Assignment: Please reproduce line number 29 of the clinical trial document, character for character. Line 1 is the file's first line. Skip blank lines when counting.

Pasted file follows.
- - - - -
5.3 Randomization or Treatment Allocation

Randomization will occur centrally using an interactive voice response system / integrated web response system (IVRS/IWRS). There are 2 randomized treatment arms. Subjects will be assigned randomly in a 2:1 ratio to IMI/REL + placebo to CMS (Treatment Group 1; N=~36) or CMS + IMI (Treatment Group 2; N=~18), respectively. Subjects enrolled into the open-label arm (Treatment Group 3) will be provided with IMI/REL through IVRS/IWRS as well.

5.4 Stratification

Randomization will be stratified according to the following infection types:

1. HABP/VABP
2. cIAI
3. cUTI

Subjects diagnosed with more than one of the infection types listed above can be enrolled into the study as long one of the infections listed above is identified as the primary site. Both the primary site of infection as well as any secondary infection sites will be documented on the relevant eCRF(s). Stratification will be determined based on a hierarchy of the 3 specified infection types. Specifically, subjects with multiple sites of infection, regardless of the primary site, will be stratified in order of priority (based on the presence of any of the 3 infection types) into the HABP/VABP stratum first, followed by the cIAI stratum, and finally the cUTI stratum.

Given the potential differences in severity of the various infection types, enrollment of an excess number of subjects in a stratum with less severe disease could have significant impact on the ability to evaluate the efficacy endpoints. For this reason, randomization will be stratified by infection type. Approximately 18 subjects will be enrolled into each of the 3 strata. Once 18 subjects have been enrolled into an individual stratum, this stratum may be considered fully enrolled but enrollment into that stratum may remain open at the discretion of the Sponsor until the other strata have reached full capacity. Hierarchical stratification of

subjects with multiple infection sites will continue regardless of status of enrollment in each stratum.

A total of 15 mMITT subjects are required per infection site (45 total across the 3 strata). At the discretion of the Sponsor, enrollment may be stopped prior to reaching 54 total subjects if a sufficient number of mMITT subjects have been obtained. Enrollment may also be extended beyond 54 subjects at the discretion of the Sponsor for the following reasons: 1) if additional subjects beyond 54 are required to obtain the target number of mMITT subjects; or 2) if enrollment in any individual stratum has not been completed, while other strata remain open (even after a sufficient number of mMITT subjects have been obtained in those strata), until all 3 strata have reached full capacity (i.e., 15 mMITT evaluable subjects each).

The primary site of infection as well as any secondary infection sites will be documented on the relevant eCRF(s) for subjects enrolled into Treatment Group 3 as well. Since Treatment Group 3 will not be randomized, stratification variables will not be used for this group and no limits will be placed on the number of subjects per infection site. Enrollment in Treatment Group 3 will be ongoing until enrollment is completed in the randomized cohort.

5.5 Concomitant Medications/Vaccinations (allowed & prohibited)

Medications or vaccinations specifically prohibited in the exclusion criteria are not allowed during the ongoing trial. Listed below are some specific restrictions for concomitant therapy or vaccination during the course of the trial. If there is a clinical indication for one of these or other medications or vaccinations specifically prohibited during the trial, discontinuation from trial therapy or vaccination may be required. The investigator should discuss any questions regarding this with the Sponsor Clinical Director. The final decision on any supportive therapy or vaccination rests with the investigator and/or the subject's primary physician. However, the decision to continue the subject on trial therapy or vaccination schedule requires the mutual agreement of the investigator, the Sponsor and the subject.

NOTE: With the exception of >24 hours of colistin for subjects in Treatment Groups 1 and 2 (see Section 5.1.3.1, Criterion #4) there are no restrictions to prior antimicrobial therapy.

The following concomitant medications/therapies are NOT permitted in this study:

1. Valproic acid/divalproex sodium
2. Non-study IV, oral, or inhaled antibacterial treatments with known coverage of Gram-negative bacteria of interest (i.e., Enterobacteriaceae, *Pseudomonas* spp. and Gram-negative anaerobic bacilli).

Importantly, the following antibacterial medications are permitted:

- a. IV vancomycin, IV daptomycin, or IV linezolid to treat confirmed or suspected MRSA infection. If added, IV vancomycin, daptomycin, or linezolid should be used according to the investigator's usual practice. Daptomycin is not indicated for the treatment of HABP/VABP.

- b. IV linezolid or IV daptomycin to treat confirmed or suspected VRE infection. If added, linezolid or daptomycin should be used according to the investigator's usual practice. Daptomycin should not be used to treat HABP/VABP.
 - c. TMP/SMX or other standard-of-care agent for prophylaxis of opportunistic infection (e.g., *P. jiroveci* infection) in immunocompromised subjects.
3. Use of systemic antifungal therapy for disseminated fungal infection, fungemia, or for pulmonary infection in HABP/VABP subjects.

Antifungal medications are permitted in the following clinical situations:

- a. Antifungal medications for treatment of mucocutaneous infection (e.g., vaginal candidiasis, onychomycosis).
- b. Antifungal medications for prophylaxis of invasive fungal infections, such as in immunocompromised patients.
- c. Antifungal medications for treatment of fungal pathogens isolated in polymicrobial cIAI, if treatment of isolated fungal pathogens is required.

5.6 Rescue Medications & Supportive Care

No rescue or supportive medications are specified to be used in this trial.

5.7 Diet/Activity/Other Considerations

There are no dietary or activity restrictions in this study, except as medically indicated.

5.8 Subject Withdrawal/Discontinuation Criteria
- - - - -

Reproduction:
No rescue or supportive medications are specified to be used in this trial.